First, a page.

Staunton, August 18 – Yesterday, Russian police blocked the march in Novosibirsk calling for Moscow to live up to the constitution and observe the rights of the country’s federal subjects, but the Putin regime failed to block the message of the Siberian federalists from getting out.
Not only did the actions of the police underscore the legitimacy of the federalists that the Putin regime is violating the constitution and thereby demonstrated the illegitimacy of the regime, but they could not and did not prevent that message from reaching a larger audience via social networks and the internet. Instead, the police action may have had just the opposite effect.
Indeed, to judge from the way in which the story of the events in Novosibirsk have lit up social networks and the Russian internet, it seems clear that Moscow’s oppressive behavior had the effect of attracting far more interest in and support for the federalists than a policy of “repressive tolerance” might have had.
Grani.ru (grani.ru/Politics/Russia/activism/m.232137.html) provides a guide to some of this coverage, including on Twitter (twitter.com/kad0t/status/500943820704714752), Facebook (facebook.com/roman.popkov.56/posts/738280652896459), and the Internet more generally (http://tvrain.ru/articles/piket_za_federalizatsiju_v_novosibirske_fotogalereja-374123/).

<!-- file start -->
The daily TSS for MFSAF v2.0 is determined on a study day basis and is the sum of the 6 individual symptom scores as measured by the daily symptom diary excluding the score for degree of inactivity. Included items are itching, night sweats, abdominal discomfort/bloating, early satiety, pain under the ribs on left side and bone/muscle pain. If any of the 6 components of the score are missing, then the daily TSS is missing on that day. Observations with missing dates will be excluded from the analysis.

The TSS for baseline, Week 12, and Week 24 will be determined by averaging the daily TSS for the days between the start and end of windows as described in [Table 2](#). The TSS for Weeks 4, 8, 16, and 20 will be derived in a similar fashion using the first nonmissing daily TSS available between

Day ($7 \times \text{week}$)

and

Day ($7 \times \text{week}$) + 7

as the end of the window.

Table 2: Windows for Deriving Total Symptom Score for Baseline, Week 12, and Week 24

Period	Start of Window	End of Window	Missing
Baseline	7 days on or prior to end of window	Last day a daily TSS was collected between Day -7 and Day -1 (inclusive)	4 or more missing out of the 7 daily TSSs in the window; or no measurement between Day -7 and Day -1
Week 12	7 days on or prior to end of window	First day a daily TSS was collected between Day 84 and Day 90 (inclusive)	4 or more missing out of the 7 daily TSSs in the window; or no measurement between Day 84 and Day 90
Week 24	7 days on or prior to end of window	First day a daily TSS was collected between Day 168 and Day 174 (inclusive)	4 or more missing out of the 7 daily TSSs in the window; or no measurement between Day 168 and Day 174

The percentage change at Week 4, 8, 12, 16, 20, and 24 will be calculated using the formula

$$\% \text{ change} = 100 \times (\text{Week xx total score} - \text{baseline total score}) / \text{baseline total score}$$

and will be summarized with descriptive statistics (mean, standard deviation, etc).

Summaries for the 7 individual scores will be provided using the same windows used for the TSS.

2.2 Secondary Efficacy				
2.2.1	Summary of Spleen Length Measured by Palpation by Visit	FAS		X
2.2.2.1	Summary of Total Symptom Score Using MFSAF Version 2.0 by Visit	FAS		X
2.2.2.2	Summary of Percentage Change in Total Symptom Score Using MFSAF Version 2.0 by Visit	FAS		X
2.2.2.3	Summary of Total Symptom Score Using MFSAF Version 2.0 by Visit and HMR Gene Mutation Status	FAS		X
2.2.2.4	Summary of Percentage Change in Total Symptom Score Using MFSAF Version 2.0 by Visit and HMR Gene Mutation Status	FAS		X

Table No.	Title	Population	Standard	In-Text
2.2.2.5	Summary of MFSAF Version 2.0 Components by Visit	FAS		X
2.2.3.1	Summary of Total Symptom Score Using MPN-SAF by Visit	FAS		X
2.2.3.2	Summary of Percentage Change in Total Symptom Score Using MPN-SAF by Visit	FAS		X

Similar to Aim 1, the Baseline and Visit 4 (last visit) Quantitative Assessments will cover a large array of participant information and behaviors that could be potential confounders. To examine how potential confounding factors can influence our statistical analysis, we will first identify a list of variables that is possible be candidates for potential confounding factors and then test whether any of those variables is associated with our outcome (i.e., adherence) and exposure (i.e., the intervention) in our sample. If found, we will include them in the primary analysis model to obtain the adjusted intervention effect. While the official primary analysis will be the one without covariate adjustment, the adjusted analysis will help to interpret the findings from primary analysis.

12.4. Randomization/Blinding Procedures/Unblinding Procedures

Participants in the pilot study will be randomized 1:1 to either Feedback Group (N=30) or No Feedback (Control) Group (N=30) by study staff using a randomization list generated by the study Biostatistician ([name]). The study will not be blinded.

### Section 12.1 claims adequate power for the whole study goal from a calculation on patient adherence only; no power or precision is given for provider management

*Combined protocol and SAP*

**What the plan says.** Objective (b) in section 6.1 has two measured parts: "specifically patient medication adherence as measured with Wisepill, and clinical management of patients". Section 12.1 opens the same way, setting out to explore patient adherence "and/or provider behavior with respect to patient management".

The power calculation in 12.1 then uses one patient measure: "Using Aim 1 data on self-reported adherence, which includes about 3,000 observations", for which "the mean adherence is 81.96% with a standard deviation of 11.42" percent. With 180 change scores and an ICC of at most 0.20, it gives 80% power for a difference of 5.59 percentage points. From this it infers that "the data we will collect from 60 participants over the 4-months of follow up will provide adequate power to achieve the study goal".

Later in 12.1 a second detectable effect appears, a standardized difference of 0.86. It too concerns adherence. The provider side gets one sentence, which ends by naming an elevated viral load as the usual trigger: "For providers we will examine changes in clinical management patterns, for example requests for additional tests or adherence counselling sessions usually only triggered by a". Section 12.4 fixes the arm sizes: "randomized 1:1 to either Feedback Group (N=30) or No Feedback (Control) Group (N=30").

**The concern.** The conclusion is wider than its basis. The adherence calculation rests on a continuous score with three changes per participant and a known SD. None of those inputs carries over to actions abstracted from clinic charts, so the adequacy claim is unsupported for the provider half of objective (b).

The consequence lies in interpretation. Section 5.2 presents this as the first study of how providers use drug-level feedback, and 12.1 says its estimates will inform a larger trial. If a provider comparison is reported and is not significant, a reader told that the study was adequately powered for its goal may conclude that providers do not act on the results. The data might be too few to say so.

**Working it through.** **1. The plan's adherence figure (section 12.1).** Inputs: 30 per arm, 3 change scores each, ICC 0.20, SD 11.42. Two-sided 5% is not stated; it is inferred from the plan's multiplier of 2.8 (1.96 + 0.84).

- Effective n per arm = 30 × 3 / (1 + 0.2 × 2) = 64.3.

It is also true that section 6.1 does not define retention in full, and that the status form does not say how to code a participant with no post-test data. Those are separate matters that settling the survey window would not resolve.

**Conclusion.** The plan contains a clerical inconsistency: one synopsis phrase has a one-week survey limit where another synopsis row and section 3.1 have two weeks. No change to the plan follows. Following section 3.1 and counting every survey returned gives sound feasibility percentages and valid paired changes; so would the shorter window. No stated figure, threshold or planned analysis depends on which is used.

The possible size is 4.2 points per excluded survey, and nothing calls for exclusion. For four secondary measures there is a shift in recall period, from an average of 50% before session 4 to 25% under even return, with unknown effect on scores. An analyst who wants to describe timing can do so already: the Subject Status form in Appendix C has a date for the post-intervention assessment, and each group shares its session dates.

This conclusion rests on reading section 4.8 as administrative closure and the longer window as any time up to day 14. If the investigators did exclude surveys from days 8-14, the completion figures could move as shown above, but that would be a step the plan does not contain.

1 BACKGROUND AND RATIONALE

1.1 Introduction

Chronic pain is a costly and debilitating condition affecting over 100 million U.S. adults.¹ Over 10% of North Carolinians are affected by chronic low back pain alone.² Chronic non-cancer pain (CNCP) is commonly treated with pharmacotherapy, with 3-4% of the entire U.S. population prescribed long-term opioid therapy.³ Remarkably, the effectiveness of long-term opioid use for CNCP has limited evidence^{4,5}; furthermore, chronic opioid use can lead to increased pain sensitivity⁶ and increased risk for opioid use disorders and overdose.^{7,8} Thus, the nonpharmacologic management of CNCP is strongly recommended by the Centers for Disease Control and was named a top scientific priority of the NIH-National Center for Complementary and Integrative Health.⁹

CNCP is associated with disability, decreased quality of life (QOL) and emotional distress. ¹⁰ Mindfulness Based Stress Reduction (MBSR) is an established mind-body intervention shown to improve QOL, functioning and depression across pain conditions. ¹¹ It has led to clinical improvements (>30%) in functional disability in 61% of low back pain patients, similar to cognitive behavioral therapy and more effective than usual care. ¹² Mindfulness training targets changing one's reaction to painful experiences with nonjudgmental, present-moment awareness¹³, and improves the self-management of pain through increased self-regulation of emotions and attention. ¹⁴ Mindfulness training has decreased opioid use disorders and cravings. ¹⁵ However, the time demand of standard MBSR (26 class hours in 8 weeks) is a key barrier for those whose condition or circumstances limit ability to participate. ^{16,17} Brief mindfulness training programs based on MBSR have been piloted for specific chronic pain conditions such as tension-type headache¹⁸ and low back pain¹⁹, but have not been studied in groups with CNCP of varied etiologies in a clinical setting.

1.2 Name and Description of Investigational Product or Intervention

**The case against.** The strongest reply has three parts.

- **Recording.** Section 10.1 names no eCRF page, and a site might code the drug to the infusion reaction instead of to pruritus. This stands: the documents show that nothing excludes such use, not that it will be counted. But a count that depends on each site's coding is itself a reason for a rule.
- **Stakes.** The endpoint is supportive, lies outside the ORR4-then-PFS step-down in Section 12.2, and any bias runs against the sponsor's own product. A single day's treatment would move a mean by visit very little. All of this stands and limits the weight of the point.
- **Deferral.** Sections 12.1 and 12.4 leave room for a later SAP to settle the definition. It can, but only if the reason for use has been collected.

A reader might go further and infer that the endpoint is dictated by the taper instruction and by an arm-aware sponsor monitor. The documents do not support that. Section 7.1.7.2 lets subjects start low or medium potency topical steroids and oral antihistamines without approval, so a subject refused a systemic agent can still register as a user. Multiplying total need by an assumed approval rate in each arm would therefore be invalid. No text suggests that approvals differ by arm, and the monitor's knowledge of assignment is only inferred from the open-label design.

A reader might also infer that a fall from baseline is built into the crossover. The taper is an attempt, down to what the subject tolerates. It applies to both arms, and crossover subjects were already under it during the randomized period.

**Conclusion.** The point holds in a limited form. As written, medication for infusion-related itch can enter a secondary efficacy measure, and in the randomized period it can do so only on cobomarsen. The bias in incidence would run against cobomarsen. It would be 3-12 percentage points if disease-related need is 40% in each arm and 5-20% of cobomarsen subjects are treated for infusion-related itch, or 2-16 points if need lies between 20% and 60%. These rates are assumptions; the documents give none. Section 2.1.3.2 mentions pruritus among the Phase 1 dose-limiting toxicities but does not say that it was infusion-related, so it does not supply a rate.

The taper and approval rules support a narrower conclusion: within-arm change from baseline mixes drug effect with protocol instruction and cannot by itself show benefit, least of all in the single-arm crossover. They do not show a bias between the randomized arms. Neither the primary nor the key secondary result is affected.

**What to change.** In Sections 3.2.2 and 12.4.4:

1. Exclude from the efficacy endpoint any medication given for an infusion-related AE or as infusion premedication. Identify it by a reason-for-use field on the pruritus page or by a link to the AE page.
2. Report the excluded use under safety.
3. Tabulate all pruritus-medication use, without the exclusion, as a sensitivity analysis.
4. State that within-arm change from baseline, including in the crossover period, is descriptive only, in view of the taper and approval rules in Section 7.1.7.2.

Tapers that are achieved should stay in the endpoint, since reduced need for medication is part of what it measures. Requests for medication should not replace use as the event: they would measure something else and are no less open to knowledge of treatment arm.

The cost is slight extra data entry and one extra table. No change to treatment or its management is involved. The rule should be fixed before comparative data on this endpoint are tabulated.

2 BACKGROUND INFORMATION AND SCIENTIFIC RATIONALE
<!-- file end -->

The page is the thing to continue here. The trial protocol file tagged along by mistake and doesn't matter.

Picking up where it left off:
And the site also provides a good example of how the Putin regime comes up short even when it uses its police powers to take articles it doesn’t like down. The article “Parade of Sovereignties 2.0” which Roskomnadzor forced “The New Times” to take down is now available elsewhere, including at szona.org/parad-suverenitetov/).
Obviously intimidation works for a time. Otherwise dictators wouldn’t use it. But even they find out that while they may be able to cow many people and even other governments for a time, they cannot do so forever. Putin is being given an object lesson of that in Ukraine and now in Siberia, even if so far he and people like him show little sign of understanding that reality.
The failure of Putin’s regime to do so should send a l message to the Russian people and the international community: Putin will continue to increase repression, however much he dresses it up in nice verbiage for some foreign governments, because he only understands one kind of force and doesn’t understand other kinds are ultimately much more powerful.
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